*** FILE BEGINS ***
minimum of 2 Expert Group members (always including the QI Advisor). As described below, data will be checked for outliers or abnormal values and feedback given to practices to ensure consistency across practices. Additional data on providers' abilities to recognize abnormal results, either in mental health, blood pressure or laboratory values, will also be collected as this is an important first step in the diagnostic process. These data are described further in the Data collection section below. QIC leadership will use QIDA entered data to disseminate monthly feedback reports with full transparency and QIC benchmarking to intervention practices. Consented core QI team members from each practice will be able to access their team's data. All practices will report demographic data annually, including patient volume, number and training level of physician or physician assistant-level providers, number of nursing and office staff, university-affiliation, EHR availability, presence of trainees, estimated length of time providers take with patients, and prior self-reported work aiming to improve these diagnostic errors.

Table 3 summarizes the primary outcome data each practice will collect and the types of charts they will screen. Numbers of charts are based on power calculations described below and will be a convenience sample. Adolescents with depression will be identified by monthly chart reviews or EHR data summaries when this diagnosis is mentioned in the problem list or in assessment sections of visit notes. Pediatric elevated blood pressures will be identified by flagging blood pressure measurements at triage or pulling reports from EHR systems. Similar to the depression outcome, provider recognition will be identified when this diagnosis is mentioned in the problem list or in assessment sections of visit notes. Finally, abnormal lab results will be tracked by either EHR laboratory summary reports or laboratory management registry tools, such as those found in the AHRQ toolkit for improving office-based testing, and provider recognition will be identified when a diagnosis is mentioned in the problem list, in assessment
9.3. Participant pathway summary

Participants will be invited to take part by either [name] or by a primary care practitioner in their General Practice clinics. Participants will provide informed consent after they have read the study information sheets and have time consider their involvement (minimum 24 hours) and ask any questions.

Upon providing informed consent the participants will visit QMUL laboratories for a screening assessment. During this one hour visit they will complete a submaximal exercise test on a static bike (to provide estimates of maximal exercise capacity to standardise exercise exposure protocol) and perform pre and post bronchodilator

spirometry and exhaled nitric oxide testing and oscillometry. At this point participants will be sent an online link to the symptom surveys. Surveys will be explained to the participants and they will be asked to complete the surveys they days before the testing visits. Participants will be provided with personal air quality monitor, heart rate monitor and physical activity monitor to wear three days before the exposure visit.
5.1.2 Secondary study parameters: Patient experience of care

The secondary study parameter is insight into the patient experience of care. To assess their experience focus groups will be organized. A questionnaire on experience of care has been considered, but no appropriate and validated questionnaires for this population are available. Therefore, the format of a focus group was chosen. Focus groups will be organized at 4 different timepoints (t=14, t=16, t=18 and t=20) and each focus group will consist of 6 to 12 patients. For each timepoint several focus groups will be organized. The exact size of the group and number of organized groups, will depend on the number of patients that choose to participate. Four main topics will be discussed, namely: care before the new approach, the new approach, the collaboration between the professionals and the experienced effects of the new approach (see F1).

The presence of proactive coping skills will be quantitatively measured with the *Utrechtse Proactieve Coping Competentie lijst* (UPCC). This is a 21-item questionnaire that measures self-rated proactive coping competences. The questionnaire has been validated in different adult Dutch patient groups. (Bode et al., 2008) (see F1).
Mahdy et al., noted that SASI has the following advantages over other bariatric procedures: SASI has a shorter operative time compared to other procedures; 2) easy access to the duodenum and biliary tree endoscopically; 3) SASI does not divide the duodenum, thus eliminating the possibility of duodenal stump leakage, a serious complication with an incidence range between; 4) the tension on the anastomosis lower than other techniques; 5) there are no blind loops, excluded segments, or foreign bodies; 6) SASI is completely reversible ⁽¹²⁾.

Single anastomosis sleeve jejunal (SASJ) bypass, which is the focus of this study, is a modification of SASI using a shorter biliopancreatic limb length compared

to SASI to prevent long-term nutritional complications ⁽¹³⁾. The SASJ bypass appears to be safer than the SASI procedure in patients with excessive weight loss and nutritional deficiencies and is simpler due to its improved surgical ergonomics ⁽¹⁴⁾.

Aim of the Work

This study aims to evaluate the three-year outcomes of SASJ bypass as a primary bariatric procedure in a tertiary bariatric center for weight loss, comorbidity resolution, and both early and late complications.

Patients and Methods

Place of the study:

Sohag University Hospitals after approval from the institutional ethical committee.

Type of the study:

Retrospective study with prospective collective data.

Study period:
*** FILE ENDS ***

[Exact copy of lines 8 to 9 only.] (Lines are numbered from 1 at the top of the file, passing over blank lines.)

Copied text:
The secondary study parameter is insight into the patient experience of care. To assess their experience focus groups will be organized. A questionnaire on experience of care has been considered, but no appropriate and validated questionnaires for this population are available. Therefore, the format of a focus group was chosen. Focus groups will be organized at 4 different timepoints (t=14, t=16, t=18 and t=20) and each focus group will consist of 6 to 12 patients. For each timepoint several focus groups will be organized. The exact size of the group and number of organized groups, will depend on the number of patients that choose to participate. Four main topics will be discussed, namely: care before the new approach, the new approach, the collaboration between the professionals and the experienced effects of the new approach (see F1).

The presence of proactive coping skills will be quantitatively measured with the *Utrechtse Proactieve Coping Competentie lijst* (UPCC). This is a 21-item questionnaire that measures self-rated proactive coping competences. The questionnaire has been validated in different adult Dutch patient groups. (Bode et al., 2008) (see F1).